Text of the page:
• A: Fischer: “… turning to the aggregate supply side, we are also seeing important signs of a slowdown of growth in the productive capacity of the economy--in the growth in labor supply, capital investment, and productivity. This may well reflect factors related to or predating the recession that are also holding down growth. How much of this weakness on the supply side will turn out to be structural--perhaps contributing to a secular slowdown--and how much is temporary but longer-than-usual-lasting remains a crucial and open question.”


  • Q: Hedgeye: Interesting that you mention labor supply. Can you talk a little bit about “slack”, which has been a hot topic amongst monetary policymakers in recent weeks?
  • A: Fischer: “There has been a steady decrease in the labor force participation rate since 2000. Although this reduction in labor supply largely reflects demographic factors--such as the aging of the population--participation has fallen more than many observers expected and the interpretation of these movements remains subject to considerable uncertainty. For instance, there are good reasons to believe that some of the surprising weakness in labor force participation reflects still poor cyclical conditions. Many of those who dropped out of the labor force may be discouraged workers.”


  • Q: Hedgeye: Lastly, can you share with us any insights you guys may have that we may not yet be aware of as it relates to your “data dependent” guidance on policy normalization?
  • A: Fischer: “At the end of the day, it remains difficult to disentangle the cyclical from the structural slowdowns in labor force, investment, and productivity. Adding to this uncertainty, as research done at the Fed and elsewhere highlights, the distinction between cyclical and structural is not always clear cut and there are real risks that cyclical slumps can become structural; it may also be possible to reverse or prevent declines from becoming permanent through expansive macroeconomic policies.”


  • Q: Hedgeye: So basically what you’re saying is, “We really have no clue what we’re doing or where we’re headed, but we’re going to attack every problem as if it were a nail and we’re the hammer.” Is that more-or-less accurate?
  • A: Fischer: [no comment]


Moving along, if you aren’t yet familiar with the debate surrounding the outlook for US monetary policy we’ve been attempting to prepare investors for since JAN, we highly encourage you to review the following Reuters article: "Yellen Resolved to Avoid Raising Rates Too Soon; Fearing Downturn" (7/12).


All told, we remain the bears on US interest rates/bulls on long-term Treasuries as growth is likely to slow throughout 2H14.




Meanwhile, Consensus Macro remains out to lunch with their expectations of perpetually compounding +3% QoQ SAAR GDP growth – expectations that don’t even align with their full year view of +1.7%. Specifically, if GDP compounds at +3.1% in Q3 and Q4, full year GDP will equate to +2.1%, not the +1.7% currently expected by Bloomberg Consensus. I know it’s August, but c’mon, that’s just analytically lazy. Update those forecasts!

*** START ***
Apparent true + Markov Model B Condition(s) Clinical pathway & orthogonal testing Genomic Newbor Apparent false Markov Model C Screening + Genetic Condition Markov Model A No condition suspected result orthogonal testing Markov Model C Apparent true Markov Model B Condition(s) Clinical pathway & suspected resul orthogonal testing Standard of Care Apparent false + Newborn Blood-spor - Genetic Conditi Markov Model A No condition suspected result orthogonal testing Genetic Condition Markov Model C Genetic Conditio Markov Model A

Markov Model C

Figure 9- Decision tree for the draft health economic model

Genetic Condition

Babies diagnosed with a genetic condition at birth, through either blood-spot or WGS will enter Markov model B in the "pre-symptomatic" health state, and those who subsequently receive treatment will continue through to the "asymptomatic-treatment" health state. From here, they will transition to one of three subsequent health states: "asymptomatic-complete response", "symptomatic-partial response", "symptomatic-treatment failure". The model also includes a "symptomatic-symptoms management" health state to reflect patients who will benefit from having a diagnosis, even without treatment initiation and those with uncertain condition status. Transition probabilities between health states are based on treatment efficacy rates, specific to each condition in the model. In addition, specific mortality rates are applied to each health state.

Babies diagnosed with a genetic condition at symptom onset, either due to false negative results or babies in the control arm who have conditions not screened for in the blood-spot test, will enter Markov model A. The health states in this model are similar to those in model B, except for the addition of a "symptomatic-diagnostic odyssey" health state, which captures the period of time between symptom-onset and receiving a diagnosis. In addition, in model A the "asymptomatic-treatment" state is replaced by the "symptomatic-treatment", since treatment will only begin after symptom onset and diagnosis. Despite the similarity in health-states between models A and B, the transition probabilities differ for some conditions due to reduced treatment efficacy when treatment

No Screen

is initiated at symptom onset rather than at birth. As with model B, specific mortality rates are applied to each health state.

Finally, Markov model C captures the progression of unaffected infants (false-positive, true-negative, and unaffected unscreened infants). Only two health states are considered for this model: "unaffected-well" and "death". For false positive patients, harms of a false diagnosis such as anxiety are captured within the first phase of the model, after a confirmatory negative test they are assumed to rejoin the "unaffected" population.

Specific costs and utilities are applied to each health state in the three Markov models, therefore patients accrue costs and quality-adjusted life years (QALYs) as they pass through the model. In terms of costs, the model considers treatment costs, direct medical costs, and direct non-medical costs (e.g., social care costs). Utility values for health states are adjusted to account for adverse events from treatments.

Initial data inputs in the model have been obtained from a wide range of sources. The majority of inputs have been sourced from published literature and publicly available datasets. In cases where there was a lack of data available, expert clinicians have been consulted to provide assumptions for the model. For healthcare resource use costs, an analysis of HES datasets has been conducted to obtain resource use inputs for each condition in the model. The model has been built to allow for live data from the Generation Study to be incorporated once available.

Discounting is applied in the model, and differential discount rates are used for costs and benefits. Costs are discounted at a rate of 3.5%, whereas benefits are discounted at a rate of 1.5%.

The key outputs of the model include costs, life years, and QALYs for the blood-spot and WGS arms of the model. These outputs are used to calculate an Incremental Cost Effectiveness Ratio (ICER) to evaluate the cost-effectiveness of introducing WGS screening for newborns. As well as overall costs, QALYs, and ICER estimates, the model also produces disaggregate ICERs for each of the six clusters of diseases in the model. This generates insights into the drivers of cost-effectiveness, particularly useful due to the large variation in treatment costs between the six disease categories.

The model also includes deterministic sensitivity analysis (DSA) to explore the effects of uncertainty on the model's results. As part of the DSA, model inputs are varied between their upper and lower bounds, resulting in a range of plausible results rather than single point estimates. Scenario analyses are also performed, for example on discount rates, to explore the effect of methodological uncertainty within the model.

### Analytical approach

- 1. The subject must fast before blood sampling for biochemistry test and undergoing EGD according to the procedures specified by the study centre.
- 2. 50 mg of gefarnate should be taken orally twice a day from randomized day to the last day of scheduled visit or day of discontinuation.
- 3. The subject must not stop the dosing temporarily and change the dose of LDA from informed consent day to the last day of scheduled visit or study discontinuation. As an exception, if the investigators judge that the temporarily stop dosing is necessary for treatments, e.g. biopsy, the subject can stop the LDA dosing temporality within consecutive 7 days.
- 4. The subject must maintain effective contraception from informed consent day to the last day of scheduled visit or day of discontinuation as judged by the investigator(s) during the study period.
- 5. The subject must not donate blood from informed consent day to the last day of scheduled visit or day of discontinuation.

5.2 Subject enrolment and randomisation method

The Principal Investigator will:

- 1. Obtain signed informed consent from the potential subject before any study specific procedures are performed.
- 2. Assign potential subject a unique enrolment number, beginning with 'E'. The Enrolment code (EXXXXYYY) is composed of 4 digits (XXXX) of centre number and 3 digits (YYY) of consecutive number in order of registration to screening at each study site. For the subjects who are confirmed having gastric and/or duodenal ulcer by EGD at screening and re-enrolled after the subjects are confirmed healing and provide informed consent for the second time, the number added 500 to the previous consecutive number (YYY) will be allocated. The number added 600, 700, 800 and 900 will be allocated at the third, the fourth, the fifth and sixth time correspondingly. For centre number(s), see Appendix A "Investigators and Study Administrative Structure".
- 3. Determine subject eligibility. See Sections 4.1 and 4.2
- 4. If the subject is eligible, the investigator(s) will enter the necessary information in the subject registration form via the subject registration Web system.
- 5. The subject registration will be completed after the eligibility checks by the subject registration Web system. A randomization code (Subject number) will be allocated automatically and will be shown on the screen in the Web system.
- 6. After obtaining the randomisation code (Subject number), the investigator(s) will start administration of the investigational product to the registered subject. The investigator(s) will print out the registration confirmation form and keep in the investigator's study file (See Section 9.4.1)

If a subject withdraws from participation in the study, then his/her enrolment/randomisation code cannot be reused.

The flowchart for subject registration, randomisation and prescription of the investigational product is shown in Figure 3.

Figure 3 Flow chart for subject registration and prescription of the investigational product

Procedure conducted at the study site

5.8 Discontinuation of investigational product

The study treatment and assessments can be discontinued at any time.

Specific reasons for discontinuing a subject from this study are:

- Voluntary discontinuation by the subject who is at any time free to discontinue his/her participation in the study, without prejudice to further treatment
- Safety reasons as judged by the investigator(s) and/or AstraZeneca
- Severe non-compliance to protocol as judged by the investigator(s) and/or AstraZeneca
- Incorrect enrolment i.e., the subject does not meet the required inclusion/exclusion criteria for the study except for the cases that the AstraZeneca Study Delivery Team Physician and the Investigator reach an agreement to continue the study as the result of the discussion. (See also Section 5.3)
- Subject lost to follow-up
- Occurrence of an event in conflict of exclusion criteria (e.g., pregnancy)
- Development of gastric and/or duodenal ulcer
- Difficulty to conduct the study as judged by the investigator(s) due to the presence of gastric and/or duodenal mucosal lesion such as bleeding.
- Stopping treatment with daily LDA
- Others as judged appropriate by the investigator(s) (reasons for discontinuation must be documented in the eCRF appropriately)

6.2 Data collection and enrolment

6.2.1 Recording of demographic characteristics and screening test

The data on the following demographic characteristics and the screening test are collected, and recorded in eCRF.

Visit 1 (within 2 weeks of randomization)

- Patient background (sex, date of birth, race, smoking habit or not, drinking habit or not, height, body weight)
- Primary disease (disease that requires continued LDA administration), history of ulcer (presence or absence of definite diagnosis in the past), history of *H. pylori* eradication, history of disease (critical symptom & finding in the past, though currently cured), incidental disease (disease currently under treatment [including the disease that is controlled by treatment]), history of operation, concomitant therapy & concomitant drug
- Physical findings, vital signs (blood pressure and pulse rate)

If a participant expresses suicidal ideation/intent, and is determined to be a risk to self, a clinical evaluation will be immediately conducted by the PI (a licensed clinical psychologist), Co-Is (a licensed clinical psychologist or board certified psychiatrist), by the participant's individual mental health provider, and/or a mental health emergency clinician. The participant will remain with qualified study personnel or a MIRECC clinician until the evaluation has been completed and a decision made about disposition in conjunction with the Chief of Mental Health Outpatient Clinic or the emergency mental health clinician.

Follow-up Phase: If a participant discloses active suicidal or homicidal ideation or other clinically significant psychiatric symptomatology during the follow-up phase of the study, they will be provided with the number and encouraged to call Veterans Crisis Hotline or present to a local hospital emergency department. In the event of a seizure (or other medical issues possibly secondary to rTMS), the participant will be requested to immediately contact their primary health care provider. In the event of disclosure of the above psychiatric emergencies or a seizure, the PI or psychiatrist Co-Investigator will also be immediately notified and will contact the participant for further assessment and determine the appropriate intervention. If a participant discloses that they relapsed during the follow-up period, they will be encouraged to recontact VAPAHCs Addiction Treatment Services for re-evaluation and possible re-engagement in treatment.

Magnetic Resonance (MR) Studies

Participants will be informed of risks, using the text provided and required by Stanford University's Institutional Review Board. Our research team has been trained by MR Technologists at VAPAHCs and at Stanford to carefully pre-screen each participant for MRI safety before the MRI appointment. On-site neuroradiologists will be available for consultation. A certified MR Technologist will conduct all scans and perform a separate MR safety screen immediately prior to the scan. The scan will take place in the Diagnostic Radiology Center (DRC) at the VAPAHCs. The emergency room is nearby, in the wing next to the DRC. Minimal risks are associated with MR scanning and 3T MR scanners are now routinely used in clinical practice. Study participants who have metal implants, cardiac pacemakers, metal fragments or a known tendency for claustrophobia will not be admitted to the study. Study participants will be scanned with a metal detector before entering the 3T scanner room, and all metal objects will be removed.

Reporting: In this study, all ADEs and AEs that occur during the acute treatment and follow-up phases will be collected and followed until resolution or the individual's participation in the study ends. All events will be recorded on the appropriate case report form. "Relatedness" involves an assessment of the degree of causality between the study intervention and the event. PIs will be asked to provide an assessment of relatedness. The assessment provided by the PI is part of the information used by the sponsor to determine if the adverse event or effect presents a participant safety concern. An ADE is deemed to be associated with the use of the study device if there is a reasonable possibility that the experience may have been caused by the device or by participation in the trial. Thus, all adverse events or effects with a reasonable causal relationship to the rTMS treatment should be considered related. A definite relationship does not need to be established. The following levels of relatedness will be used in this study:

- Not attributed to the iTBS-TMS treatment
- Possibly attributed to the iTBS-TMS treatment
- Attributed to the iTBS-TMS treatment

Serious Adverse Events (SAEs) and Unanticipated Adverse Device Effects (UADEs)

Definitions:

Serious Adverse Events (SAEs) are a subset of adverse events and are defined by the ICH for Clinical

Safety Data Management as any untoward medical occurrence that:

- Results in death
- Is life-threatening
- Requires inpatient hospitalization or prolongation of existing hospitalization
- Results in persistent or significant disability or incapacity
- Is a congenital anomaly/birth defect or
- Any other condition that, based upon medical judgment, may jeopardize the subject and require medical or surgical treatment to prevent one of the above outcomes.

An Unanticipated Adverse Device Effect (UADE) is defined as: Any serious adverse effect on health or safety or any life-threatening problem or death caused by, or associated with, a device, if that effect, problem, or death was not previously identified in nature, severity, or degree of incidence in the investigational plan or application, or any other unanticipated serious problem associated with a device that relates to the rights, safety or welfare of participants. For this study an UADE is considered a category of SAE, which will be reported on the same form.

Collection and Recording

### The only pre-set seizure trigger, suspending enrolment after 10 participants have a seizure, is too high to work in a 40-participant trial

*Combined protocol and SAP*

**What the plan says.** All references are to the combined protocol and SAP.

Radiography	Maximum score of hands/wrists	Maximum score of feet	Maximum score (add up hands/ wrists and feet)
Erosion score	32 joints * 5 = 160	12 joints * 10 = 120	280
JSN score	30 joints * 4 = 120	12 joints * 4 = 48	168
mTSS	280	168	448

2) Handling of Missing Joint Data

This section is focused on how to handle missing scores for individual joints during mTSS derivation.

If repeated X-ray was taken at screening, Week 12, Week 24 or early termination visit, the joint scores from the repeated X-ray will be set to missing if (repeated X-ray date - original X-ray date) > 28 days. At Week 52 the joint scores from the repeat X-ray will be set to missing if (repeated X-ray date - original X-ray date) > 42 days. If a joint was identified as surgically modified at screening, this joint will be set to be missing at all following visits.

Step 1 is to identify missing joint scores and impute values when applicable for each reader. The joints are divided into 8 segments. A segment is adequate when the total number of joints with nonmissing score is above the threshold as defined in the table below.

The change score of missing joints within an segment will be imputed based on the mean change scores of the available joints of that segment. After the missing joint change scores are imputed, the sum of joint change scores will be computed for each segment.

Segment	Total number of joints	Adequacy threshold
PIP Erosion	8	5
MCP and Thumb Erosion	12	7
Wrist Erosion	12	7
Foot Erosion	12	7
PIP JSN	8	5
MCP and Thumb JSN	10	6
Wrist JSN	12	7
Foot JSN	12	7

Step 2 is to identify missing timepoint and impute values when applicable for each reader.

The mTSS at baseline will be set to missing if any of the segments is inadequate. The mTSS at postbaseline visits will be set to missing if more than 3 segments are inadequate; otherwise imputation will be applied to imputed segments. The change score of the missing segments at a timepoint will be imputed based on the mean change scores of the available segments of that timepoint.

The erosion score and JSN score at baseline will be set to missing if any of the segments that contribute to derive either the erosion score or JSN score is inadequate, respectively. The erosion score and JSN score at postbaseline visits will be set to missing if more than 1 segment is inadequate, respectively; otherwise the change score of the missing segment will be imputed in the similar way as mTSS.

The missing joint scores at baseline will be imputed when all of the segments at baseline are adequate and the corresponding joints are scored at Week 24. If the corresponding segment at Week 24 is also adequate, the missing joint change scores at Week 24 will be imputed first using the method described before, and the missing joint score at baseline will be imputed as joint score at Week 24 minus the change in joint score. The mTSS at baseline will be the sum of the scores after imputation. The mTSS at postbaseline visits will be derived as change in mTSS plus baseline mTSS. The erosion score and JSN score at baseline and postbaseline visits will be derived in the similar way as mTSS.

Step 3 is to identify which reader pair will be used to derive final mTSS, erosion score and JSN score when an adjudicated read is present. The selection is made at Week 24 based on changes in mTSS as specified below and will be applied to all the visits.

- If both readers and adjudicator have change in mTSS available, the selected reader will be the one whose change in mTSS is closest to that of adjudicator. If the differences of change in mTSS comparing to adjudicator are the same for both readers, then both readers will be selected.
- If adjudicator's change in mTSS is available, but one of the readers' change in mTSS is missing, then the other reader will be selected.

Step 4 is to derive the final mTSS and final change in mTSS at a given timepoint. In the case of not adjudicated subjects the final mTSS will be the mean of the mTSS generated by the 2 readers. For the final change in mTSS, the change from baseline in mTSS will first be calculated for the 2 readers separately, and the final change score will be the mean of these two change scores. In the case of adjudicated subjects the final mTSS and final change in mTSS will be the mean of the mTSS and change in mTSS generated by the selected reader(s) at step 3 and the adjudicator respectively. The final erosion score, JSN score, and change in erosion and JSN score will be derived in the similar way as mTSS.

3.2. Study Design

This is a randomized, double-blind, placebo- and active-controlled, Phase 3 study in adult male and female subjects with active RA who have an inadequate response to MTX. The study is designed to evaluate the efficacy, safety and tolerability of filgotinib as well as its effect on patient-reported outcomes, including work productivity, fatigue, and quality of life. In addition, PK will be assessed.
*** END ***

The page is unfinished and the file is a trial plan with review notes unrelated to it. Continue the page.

For those of you who are still grinding away with us, we wish you a restful night’s sleep and a very productive morning.




Darius Dale

Associate: Macro Team


Takeaway: The untimely death of PSB candidate Eduardo Campos throws major wrench in Brazil’s presidential race that investors need to factor in.

First and foremost we offer our condolences to the family, friends and supporters of Brazilian presidential candidate Eduardo Campos, who died earlier today in a plane crash, along with six other victims. We also offer our condolences to the many victims of geopolitical violence around the world, be it in Iraq, Ukraine or in/around Gaza.


Risk happens fast; just like that, Brazilian stocks (using the iShares MSCI Brazil Capped ETF or “EWZ” as a proxy) closed down -1.5% on the day. This is a negative divergence versus the sample average of 24 country-level ETFs we track across the EM space (+0.6%) and versus the S&P 500 SPDR ETF Trust (SPY), which closed up +0.7%.


We think the market is continuing to price in the likelihood of a Rousseff reelection, which equates to:


  • Continued heavy-handed interference in Brazil’s SOEs;
  • A general unwillingness to take a back seat to the private sector; and
  • Unrelenting fiscal and capital account policy mismanagement.


We say “continuing to price in” because, much like we predicted back in early-JUN, the EWZ is now demonstrably underperforming on a 3M basis. It’s -2% decline over that duration compares to sample mean of +6% for the 24 country-level ETFs we track across the EM space and a gain of +2.6% for the SPY. In full disclosure, the EWZ is up +4% since our 6/3 note, but that’s lagging the aforementioned sample by -30bps; we don’t get paid to recommend crowded beta...




The call from here is simple, yet somewhat complex:


  • Campos’ death paves the way for his vice presidential candidate Marina Silva to head the Brazilian Socialist Party’s ticket, which is not her original party (i.e. Rede Sustentabilidade). PSB leadership have 10 days to officially submit another name for the party’s presidential ticket.
  • Should Silva decide to run, there is fair risk that she uses her popularity to steal votes from both Rousseff and current runner-up Aécio Neves of the Brazilian Social Democracy Party in the primaries, though likely mostly from Rousseff. Recall that she finished third in the 2010 election with 19% of the vote.
  • If she is unable to do so, or if another named candidate is unsuccessful at steering public opinion (highly unlikely at this state of the process), it is likely that Rousseff emerges victorious in a runoff election. She is currently outpacing Neves in head-to-head polls.